Capital Of Creativity
New Zealand's "Harbour City" is home to a roaring arts scene. Here's why
By Mark Amery
At the southern tip of the North Island, Wellington is compact and walkable, ringed by tertiary institutions sitting cheek by jowl with government buildings. The city is also a crucible for artistic energy. Creative ideas get tested here, spilling onto the streets from lively galleries and art spaces, where artists, designers, writers and hangers-on gather for openings, screenings, book launches and performances. They mix with curators and dealers who collect the work of New Zealand's finest artists. It's a social affair, lubricated by Wellington's much-heralded café, bar, restaurant and brewery scenes.
Artists are attracted to Wellington because it's a place they can quickly make their own. New spaces and exhibition opportunities pop up, with the city small and friendly enough to see work gain the attention of an eclectic mix of people. For the visitor, the energy is evident immediately from the city's wealth of public art: it's hard to walk a block without stumbling upon an artwork. Explore a little further, up staircases and down side streets, and all sorts of happenings are to be found.
Major institutions stud the waterfront: New Zealand's national museum Te Papa Tongarewa houses the national art collection; the city's largest public contemporary art space City Gallery Wellington dedicates a room to new works by Maori and Pacific Island artists; and the energy of shows at the Academy of Fine Arts and New Zealand Portrait Gallery belie any fustiness their monikers might suggest.
Arguably the heart of the dealer/ gallery district is at the corner of Cuba and Ghuznee Streets. Here, up a creaky old staircase, is one of the country's oldest art rooms, Peter McLeavey Gallery - and above it, Suite Gallery. Around the corner in Ghuznee are long-standing Hamish McKay Gallery and Bowen Galleries. Page Blackie Gallery and AVID are closer to City Gallery in Victoria Street.
Newer gallerists take Wellington's inner-city-living ethos literally. Mark Hutchins lives above his gallery in Willis Street and, back in Ghuznee, you often have to step past Alison Bartley's dog in her home courtyard to enter Bartley + Company Art.
Increasingly, local artists are taking to the streets. Lauren Redican and Annsuli Marais leave enigmatic yet empowering messages on billboards, the latest outside Bartley + Company Art. Across the road, Shane McGrath's Helter Skelter Rocket work revels in humour, collaging references in wood. McGrath previously created a giant zeppelin out of lingerie in emerging artist space Toi Poneke.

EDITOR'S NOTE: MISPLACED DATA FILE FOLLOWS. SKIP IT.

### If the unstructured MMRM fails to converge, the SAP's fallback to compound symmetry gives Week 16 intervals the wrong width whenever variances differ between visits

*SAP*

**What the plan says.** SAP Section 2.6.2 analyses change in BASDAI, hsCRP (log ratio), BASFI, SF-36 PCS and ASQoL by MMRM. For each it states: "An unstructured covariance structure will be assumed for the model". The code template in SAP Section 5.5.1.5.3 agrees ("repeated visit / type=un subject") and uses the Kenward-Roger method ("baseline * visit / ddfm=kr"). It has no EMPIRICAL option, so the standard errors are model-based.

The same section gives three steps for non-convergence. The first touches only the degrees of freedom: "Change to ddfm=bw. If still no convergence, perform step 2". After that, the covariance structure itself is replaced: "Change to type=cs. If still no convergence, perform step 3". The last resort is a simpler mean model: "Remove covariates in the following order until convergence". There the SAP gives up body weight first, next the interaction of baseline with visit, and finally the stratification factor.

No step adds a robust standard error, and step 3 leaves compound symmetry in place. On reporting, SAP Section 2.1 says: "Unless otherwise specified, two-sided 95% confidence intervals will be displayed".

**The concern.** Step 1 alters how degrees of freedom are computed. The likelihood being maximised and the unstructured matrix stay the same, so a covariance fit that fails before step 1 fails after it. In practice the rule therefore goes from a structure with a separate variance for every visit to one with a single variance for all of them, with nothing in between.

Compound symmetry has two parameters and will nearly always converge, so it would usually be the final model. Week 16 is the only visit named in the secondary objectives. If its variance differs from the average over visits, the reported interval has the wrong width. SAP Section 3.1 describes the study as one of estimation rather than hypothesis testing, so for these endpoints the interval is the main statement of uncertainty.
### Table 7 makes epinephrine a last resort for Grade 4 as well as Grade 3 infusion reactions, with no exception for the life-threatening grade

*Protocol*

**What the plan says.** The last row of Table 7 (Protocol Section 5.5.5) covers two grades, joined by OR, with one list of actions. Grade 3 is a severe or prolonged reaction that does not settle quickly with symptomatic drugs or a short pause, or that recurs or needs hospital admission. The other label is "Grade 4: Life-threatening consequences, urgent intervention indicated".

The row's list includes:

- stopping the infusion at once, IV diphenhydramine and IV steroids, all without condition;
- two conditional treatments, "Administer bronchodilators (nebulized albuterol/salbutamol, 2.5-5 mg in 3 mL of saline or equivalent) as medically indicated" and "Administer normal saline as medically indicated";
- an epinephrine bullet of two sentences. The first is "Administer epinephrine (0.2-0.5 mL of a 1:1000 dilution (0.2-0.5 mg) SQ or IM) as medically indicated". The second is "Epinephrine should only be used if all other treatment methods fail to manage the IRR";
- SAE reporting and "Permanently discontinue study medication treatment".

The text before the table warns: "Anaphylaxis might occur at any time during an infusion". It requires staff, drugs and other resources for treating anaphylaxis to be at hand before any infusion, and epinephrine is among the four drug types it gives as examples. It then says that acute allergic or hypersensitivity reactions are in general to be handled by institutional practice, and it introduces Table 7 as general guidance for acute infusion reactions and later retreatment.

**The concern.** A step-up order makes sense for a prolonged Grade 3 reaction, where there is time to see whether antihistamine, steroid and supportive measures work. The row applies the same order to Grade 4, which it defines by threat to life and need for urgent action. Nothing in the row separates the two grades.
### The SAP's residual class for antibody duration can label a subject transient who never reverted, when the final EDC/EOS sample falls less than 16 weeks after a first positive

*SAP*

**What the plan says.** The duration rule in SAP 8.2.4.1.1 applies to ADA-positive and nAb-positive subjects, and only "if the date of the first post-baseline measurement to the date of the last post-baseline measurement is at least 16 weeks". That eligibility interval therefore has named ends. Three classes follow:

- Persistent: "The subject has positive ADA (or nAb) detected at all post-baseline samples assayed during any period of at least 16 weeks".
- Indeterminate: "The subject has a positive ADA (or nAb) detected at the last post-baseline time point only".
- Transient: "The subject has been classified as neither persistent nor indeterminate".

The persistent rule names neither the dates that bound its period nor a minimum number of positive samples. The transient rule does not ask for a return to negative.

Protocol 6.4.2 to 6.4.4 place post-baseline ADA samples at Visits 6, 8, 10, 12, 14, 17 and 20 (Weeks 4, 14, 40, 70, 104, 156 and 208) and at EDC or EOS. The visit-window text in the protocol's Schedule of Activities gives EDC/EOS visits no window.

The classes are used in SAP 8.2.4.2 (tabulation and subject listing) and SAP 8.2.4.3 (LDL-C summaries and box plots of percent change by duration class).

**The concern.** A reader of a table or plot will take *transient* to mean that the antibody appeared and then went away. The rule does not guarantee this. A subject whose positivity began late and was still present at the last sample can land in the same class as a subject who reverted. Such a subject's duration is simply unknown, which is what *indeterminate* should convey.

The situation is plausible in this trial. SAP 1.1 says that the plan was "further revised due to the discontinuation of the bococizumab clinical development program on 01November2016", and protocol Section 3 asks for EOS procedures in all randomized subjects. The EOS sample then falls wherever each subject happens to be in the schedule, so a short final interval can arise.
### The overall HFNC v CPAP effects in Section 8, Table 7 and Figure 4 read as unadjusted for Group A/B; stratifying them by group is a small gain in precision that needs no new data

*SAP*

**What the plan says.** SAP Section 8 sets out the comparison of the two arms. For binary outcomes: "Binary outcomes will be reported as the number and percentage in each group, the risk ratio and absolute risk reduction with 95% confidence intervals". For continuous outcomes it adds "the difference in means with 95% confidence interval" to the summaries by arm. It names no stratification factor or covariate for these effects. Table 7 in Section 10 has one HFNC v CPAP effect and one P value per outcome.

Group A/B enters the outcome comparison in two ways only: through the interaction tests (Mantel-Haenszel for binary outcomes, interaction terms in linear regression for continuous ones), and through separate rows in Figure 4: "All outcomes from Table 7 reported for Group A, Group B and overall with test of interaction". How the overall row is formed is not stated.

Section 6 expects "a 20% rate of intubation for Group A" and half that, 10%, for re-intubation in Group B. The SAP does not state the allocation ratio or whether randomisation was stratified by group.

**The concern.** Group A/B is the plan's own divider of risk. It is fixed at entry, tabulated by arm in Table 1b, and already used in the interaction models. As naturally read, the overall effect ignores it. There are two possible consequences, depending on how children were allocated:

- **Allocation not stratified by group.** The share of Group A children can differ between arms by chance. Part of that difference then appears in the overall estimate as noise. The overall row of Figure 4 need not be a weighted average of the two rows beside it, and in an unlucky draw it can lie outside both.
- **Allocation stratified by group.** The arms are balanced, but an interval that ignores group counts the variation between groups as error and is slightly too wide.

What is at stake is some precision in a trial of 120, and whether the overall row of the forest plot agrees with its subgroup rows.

During 2012, Mary Whalley left small bronze hands embedded in city seats and railings, placing flowers and notes in them as gifts to pedestrians. This summer, in parks, she's making further beautiful public gestures by inviting people to tables to create their own small clay sculptures.
In Wellington, different art disciplines mix easily. There's no better example than annual event The Performance Arcade, housed in shipping containers on the waterfront. Returning to it this year is Samin Son, whose performances - inspired by his time in the Korean Army - have been both electrifying and disturbing art partygoers all over town.
It's also worth searching the web for details of events at a host of energetic emerging art spaces. Down paint- and poster-clad Eva Street, The Russian Frost Farmers Gallery is a laboratory for creative adventures of all kinds, as is new open-source space 19 Tory Street, with a window ingeniously devoted to jewellery micro-gallery The See Here. Round the corner in Courtenay Place is dynamic new space 30upstairs.
The longest-running local lynchpin for emerging talent is Enjoy Public Art Gallery, just across the landing from Peter McLeavey Gallery in Cuba Street. As elsewhere in Wellington, young and old mix in the stairwell - and if you need a drink or coffee after all that art, you've come to the right city.
Be Here Now
The Performance Arcade
13-18 February. Outside Te Papa Tongarewa, Wellington waterfront, www.theplaygroundnz.com/the-performance-arcade-2013
Public Sculpture Tables
23 & 24 February. Collaborative public art installations by Mary Whalley. To find out locations, go to www.sculpturetable.tumblr.com
Until 23 February. Lauren Redican and Annsuli Marais, Bartley + Company Art, 56A Ghuznee St, Wellington, www.bartleyandcompanyart.co.nz